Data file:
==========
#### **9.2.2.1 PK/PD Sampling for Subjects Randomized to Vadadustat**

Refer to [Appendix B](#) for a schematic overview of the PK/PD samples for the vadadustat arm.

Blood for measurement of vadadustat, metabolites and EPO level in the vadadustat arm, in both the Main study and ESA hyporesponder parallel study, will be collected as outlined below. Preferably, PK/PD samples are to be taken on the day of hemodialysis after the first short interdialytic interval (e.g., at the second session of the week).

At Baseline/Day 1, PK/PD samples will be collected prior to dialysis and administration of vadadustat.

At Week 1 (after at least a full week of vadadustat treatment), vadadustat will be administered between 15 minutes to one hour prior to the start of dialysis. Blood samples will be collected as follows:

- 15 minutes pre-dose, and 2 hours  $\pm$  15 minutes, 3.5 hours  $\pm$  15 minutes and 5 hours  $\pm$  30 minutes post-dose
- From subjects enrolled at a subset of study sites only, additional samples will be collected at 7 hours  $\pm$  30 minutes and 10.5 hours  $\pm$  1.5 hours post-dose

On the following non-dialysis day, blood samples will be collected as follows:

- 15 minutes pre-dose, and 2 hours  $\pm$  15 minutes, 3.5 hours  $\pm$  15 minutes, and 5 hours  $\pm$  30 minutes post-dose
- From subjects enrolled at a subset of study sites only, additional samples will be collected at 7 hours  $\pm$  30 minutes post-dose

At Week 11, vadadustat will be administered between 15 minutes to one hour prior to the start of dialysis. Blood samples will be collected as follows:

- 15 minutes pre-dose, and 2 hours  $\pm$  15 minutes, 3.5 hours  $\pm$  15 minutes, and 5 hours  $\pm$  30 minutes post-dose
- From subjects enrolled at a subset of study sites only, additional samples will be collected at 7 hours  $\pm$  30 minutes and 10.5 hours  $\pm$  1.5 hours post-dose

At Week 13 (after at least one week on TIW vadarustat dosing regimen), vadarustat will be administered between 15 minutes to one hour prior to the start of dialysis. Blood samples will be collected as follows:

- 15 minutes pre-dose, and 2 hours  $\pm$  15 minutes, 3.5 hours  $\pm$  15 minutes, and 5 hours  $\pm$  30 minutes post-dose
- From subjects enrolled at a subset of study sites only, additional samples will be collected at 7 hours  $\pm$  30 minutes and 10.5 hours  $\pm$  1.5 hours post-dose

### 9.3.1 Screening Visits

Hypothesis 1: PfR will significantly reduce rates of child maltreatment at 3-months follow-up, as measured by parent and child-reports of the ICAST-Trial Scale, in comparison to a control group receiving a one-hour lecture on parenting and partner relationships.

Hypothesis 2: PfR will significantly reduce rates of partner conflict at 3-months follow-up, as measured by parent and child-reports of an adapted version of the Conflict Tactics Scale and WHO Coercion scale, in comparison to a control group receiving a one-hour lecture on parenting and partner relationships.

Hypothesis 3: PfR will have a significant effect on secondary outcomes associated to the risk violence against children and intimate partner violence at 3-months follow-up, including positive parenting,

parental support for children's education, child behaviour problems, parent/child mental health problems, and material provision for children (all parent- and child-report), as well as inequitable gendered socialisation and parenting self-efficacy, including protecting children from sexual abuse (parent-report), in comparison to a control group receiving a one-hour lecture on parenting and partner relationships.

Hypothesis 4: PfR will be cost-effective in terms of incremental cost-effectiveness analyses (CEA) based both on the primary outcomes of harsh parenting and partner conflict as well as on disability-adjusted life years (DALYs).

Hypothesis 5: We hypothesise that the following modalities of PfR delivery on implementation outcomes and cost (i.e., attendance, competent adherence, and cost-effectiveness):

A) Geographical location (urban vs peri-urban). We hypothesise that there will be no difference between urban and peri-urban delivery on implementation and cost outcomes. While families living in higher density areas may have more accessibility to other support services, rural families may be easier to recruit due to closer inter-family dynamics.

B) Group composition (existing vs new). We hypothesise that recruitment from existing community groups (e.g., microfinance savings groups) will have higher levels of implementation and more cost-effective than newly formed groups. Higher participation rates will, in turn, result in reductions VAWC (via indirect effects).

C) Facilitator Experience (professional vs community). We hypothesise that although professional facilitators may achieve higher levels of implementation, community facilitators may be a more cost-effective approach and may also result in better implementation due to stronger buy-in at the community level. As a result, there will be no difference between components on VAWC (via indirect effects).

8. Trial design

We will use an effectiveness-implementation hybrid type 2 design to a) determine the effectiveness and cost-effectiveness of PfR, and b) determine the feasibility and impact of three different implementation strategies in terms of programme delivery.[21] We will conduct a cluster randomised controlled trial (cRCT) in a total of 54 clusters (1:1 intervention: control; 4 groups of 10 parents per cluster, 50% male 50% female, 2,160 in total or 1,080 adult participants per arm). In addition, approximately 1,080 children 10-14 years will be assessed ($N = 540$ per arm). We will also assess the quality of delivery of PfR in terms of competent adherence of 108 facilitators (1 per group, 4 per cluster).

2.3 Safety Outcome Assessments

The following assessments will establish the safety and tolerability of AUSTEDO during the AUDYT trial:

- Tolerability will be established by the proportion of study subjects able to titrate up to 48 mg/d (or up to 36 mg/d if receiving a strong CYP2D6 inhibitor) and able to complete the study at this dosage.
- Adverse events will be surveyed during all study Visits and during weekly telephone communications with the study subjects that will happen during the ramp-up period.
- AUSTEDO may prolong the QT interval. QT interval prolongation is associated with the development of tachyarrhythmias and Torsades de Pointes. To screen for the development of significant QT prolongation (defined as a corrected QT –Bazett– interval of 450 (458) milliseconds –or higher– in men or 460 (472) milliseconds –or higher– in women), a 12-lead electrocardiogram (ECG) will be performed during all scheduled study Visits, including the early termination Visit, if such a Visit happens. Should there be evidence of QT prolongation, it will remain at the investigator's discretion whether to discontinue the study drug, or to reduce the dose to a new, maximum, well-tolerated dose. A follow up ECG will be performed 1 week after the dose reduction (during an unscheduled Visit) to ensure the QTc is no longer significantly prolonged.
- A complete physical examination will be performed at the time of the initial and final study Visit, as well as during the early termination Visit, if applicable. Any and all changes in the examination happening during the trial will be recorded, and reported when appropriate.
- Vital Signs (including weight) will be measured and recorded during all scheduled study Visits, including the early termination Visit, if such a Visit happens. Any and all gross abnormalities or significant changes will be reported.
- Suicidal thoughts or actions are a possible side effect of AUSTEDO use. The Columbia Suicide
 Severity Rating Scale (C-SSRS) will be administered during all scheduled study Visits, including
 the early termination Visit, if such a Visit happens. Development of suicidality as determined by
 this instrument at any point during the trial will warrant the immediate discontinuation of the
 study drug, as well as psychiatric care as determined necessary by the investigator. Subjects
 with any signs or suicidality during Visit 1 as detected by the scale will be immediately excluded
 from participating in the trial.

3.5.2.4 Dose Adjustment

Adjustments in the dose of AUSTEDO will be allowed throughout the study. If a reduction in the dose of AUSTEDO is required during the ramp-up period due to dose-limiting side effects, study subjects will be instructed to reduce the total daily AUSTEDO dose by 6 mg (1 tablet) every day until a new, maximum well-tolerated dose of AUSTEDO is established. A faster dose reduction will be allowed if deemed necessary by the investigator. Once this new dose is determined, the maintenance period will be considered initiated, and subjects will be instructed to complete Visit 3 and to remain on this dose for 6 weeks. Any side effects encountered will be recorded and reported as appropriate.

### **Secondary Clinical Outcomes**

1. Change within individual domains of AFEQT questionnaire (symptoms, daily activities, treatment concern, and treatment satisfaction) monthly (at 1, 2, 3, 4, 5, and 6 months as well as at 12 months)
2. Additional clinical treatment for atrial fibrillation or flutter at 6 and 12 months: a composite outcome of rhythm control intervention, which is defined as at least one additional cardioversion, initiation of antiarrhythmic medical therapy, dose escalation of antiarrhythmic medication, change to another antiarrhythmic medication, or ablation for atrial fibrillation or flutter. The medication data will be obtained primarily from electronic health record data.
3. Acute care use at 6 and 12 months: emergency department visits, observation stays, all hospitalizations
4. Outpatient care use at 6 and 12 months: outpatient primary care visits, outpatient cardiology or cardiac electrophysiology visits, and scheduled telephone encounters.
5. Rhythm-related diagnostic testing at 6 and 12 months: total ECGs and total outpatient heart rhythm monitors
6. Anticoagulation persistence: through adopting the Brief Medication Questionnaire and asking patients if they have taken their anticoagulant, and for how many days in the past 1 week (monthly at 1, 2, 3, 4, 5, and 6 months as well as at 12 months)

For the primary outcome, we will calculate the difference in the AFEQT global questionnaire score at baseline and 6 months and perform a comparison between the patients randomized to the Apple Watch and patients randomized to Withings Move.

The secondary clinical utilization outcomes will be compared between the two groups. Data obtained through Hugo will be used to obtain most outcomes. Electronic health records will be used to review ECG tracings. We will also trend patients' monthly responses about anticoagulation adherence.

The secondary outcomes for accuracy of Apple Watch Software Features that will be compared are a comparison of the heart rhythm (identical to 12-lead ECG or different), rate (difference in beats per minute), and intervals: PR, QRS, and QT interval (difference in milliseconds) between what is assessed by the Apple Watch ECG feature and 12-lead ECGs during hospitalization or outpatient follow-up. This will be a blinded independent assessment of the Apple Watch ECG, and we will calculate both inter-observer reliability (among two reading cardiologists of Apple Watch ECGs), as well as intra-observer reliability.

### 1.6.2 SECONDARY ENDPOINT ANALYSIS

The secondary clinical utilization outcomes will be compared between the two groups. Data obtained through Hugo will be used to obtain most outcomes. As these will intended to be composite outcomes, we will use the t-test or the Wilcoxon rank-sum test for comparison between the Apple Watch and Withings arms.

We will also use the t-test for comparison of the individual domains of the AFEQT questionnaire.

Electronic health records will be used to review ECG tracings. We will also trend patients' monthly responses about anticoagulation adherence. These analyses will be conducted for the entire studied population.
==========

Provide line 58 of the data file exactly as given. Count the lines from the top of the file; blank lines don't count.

Electronic health records will be used to review ECG tracings. We will also trend patients' monthly responses about anticoagulation adherence. These analyses will be conducted for the entire studied population.